> Saxons), Wessex (West Saxons), Kent, East Anglia, Mercia,
> Northumberland, etc were separate political kingdoms, with their own
> royal families, customs, laws, etc.

So what happened to the kingdom of the North Saxons, Nossex?

Krijn

Steve Coltrin

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Aug 19, 2003, 4:59:18 AM8/19/03
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begin Krijn Mossel <krijn....@xs4all.nl> writes:

>> Consider England. At one time, Essex (East Saxons), Sussex (South
>> Saxons), Wessex (West Saxons), Kent, East Anglia, Mercia,
>> Northumberland, etc were separate political kingdoms, with their own
>> royal families, customs, laws, etc.
>
> So what happened to the kingdom of the North Saxons, Nossex?

Didn't they become the Shakers?

--
Steve Coltrin spco...@omcl.org WWVBF?
"Failure is not an option. It comes bundled with your Microsoft product."
- Ferenc Mantfeld

Karl M Syring

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Aug 19, 2003, 7:07:24 AM8/19/03
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Krijn Mossel wrote on Tue, 19 Aug 2003 10:54:22 +0200:
>
> So what happened to the kingdom of the North Saxons, Nossex?

It is called "Yorkshire" today, me thinks.

Karl M. Syring

Paul F. Dietz

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Aug 19, 2003, 7:19:07 AM8/19/03
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Krijn Mossel wrote:

> So what happened to the kingdom of the North Saxons, Nossex?

I've heard about that place...

"Nossex, please, we're British."

Paul

bgaudet0801

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Aug 19, 2003, 8:20:13 AM8/19/03
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"Bill Woods" <wwo...@popd.ix.netcom.com> wrote in message
news:3F41D10E...@popd.ix.netcom.com...

> Stewart Robert Hinsley wrote:
>
> > In article <01c365c9$73a179a0$LocalHost@kenmcivo>, Clark McIvor
> > <clar...@gil.com.au> writes
> > >Hi all,
> > >
> > >Someone in the "Nightfall" thread got me thinking ...
> > >
> > >Most on-planet action in SF&F seems to take place in an area no more
than
> > >the size of England, with either a sea of nothing for the rest of the
> > >planet, or there's an implicit assumption that the rest of the planet
is
> > >much the same.
>
> Allegedly Jerry Pournelle summarized this failing:
> "It was raining on Mongo that morning."

I was thinking of the Pournelles, Drakes and others of the military genre
are probably more likely to show diverse planetary cultures - Hammer's
Slammers, the Co-Dominium [Haven being the penultimate in diversity] stories
frex. I guess diversity works - or is needed - more so when you need them to
fight each other.

Another common theme in stories that would lead to homgeneity is the
tendency for social/ethnics groups to settle planets as a group. Think of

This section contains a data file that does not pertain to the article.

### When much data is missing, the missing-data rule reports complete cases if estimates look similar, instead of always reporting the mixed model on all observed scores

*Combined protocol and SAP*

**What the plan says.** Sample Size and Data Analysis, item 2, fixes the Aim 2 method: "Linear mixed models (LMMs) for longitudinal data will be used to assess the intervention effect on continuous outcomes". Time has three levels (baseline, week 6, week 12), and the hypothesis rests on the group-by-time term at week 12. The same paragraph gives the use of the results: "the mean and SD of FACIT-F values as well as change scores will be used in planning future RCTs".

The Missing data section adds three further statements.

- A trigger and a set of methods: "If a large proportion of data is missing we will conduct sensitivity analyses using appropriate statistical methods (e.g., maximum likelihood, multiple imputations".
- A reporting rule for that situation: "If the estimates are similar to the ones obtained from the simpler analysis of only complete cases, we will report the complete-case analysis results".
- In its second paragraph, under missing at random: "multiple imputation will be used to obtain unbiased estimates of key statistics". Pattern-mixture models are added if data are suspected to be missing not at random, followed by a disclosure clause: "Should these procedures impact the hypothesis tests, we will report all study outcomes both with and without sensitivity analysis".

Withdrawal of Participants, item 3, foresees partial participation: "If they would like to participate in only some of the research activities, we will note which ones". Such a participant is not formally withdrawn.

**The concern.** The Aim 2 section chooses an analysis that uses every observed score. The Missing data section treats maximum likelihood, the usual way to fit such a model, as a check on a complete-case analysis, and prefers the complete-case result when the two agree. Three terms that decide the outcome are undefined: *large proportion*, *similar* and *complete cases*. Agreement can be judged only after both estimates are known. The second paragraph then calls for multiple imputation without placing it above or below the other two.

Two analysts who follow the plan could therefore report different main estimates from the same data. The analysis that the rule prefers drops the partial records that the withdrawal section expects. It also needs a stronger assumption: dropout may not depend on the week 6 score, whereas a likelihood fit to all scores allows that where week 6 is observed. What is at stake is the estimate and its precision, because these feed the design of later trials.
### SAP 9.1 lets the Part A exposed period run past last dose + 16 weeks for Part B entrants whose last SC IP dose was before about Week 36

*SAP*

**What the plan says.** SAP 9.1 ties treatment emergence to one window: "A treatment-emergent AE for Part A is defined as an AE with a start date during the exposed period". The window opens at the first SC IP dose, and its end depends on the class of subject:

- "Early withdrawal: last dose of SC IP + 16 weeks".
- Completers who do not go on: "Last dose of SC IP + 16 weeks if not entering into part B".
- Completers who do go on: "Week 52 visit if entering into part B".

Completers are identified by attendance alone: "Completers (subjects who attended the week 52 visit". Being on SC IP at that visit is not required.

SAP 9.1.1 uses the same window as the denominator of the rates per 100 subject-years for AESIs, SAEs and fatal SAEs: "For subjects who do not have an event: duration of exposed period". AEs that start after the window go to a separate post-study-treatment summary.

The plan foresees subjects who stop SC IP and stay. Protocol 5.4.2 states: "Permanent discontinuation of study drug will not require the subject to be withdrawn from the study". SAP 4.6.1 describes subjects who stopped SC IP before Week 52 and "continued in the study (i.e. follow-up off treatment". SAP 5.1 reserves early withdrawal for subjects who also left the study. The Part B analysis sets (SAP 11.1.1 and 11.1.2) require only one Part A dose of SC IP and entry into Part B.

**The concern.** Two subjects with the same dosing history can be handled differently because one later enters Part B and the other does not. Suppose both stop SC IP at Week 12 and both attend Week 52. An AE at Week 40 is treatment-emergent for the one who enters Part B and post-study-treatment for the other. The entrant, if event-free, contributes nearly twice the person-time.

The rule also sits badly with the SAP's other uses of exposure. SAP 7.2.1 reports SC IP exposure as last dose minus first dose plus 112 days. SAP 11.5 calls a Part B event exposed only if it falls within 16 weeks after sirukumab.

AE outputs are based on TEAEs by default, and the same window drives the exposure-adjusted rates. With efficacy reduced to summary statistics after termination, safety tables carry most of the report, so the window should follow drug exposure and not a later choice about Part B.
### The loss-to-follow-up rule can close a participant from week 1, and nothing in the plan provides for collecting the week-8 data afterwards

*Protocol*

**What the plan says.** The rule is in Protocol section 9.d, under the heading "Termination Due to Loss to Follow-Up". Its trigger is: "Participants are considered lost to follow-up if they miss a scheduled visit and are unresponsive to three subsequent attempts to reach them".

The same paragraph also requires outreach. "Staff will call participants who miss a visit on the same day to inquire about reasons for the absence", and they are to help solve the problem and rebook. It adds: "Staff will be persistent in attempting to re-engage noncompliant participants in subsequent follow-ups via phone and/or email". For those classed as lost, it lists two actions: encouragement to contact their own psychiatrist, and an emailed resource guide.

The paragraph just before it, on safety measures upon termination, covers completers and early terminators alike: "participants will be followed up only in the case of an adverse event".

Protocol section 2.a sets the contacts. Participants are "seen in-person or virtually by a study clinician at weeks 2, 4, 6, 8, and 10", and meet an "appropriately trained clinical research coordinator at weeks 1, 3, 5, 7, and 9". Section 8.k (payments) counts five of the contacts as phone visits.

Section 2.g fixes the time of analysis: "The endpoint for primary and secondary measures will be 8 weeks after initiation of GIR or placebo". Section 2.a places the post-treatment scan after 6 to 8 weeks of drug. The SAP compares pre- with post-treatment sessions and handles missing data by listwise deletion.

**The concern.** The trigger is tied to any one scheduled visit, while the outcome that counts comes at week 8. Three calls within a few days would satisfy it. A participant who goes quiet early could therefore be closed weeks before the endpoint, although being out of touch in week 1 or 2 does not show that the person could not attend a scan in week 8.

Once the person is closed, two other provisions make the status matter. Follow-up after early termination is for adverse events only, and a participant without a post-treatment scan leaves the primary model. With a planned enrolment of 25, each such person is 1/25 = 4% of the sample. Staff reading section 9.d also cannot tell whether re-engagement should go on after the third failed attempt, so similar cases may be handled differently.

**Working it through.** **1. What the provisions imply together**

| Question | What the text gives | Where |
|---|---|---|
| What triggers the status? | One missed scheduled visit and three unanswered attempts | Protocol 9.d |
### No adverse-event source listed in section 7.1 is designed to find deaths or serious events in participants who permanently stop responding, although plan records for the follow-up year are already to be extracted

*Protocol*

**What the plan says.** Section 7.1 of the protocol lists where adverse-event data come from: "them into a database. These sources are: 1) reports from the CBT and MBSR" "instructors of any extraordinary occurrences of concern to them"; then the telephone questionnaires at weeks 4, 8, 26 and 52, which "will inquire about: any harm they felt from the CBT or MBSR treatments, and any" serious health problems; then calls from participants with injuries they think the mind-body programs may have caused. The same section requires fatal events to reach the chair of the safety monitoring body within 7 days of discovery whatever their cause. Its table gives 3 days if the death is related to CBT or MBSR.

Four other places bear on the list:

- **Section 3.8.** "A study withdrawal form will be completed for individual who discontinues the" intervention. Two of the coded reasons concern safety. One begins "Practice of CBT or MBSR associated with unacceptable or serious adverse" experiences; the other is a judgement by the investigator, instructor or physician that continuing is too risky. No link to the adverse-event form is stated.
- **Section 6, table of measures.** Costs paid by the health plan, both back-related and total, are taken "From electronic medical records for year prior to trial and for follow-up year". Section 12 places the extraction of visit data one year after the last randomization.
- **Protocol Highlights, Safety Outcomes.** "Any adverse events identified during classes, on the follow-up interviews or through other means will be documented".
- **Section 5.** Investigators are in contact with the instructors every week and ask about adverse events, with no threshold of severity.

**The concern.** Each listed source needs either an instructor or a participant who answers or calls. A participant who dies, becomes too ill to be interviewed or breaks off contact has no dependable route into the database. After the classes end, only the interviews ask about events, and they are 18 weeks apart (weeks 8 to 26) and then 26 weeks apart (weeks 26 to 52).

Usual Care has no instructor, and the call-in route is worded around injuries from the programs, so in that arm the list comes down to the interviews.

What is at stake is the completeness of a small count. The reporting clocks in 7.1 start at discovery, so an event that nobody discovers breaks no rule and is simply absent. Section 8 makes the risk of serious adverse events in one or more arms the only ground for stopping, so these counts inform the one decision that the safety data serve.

Utah [Mormons] or Boston [Irish] as historical examples to extrapolate from.
Of course they become more diverse with more migrations. If inter-planetary
is sufficiently difficult then monocultures wouldn't be so unreasonable.


mike stone

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Aug 19, 2003, 9:15:42 AM8/19/03
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>From: joats...@aol.com (JoatSimeon)

>>From: Bill Woods wwo...@popd.ix.netcom.com
>

>>Anderson leapt to my mind for a different example: _The Day of Their
>Return_.
>I was struck on first reading by the variety of cultures and landscapes on a
>single planet.

>-- Poul always remembered that a planet the size of Earth is a _big_ place.

Indeed, in the final section of _Orbit Unlimited_, the point is explicitly
raised

Jan Svoboda and Joshua Coffin are out in the wilderness looking for Coffin's
lost child, when one comments to the other about the way they "used to talk
about this planet or that planet, as if it were some kind of a city - an entire
world!" I suspect he had certain sf writers in mind

And in _After Doomsday_ he returns to the same point "And never forget; any
planet is a world, as complex and mysterious in its own right, as full of its
own patterns and contradictions and histories, as ever Earth was"
--
Mike Stone - Peterborough England

Call nothing true until it has been officially denied

mike stone

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Aug 19, 2003, 9:19:14 AM8/19/03
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> 1 in every 5 human beings can speak English, and a continuation of
>present trends will see that up to 1 in 2 by 2050.
>

Of course, these trends are _not_ irreversible

A couple of millennia ago, the Greek language was used by educated people over
a sizeable chunk of the earth's surface. How widespread is it now?

[Acknowwledgment to Professor Toynbee]

mike stone

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Aug 19, 2003, 9:20:58 AM8/19/03
to
>"Clark McIvor" <clar...@gil.com.au> wrote in message

>(Not


>> Trantor [from Isaac Asimov's Foundation series] - no diversity.)
>
>

In that series (and esp the original trilogy) the whole _Galaxy_ didn't seem
all that diverse